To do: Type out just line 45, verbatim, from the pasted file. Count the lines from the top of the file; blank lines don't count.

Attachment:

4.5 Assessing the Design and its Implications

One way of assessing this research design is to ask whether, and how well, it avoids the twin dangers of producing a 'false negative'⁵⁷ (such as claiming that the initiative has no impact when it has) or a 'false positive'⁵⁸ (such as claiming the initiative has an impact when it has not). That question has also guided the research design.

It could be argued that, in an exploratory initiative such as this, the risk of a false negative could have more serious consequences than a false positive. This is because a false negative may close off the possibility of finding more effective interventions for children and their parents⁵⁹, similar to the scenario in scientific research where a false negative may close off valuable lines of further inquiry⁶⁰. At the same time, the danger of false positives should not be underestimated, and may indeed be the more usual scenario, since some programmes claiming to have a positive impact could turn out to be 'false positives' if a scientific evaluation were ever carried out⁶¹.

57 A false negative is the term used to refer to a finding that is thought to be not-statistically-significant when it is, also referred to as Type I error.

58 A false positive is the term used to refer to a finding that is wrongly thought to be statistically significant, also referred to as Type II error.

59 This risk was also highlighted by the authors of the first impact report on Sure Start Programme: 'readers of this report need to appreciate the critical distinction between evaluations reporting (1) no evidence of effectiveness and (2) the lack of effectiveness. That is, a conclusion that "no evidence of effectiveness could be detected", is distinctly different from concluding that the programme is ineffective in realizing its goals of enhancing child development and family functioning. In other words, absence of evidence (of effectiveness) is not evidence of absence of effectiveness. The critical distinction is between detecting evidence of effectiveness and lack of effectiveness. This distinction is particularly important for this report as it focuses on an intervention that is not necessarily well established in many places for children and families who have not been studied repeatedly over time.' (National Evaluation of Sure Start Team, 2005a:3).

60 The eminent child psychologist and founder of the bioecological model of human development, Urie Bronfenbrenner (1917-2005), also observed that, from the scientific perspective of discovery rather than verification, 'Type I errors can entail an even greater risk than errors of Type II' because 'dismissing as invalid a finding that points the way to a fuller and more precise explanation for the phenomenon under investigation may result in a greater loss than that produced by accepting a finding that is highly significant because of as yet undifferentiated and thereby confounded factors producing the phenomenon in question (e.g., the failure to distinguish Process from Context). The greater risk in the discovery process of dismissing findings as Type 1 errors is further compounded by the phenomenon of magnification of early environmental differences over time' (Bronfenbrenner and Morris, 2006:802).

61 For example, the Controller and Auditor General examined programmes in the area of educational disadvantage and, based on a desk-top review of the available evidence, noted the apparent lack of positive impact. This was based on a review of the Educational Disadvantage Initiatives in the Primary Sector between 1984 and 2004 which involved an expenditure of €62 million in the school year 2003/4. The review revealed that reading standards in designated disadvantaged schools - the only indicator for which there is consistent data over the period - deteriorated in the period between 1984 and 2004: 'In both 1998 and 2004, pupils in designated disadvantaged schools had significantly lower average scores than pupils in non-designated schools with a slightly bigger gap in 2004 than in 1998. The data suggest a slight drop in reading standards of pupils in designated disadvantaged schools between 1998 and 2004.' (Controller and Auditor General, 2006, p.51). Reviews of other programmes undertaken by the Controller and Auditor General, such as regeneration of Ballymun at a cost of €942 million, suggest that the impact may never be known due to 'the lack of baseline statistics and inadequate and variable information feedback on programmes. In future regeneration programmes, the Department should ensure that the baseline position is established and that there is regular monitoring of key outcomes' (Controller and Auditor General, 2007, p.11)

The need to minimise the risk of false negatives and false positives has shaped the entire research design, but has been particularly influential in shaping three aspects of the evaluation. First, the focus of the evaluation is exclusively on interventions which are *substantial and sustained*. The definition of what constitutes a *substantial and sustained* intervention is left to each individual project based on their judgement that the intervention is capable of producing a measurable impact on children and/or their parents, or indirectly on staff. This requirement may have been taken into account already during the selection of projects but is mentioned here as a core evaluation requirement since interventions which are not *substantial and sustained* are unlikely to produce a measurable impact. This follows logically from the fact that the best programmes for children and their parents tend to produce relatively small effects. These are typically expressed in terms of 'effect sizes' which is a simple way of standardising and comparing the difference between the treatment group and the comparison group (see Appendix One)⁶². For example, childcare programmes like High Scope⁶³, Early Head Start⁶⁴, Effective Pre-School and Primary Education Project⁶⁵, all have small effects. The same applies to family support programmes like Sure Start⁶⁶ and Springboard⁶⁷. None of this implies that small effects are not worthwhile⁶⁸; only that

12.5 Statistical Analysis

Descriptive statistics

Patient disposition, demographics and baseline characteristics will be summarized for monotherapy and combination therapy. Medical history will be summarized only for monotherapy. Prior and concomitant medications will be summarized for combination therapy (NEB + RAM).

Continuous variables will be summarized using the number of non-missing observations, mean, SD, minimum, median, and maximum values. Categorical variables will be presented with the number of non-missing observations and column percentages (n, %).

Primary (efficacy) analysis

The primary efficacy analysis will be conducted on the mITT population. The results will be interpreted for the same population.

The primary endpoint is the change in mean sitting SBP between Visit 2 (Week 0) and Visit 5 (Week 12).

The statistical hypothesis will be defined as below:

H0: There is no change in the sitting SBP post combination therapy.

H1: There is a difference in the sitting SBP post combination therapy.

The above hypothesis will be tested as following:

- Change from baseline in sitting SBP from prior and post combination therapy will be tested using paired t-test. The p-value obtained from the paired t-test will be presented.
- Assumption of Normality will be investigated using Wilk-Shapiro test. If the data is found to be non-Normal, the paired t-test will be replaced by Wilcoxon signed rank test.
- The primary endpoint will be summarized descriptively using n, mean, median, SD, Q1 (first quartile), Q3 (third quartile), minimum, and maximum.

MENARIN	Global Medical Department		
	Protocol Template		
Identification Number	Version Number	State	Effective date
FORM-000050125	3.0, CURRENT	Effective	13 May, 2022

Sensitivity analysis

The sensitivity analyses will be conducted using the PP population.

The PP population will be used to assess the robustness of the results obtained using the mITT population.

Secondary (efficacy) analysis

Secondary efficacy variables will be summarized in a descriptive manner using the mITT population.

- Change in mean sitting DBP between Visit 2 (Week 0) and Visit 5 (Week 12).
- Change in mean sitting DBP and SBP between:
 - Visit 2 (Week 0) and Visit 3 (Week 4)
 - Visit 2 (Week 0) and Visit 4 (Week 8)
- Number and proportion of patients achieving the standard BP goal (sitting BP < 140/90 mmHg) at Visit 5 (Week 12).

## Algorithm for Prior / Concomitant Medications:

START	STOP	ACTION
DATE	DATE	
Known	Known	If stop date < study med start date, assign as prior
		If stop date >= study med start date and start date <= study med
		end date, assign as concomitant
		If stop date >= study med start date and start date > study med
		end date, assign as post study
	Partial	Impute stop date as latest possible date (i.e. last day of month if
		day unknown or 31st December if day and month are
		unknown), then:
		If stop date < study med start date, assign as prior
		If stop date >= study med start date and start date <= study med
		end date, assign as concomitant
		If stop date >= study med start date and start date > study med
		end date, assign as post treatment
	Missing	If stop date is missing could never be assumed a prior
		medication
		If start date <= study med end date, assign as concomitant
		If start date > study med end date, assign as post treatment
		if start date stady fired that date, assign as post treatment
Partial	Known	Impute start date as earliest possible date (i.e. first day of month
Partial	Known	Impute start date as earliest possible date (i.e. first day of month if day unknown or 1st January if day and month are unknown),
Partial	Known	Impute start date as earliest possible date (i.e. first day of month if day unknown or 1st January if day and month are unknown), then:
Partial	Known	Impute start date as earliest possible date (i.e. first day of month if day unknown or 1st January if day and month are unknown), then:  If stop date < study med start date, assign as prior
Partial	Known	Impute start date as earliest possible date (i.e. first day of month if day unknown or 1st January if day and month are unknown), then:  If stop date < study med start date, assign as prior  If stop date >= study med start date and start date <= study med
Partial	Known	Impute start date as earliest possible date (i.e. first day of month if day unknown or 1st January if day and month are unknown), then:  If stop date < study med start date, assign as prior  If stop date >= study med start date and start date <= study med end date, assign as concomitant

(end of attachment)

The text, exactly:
		end date, assign as post study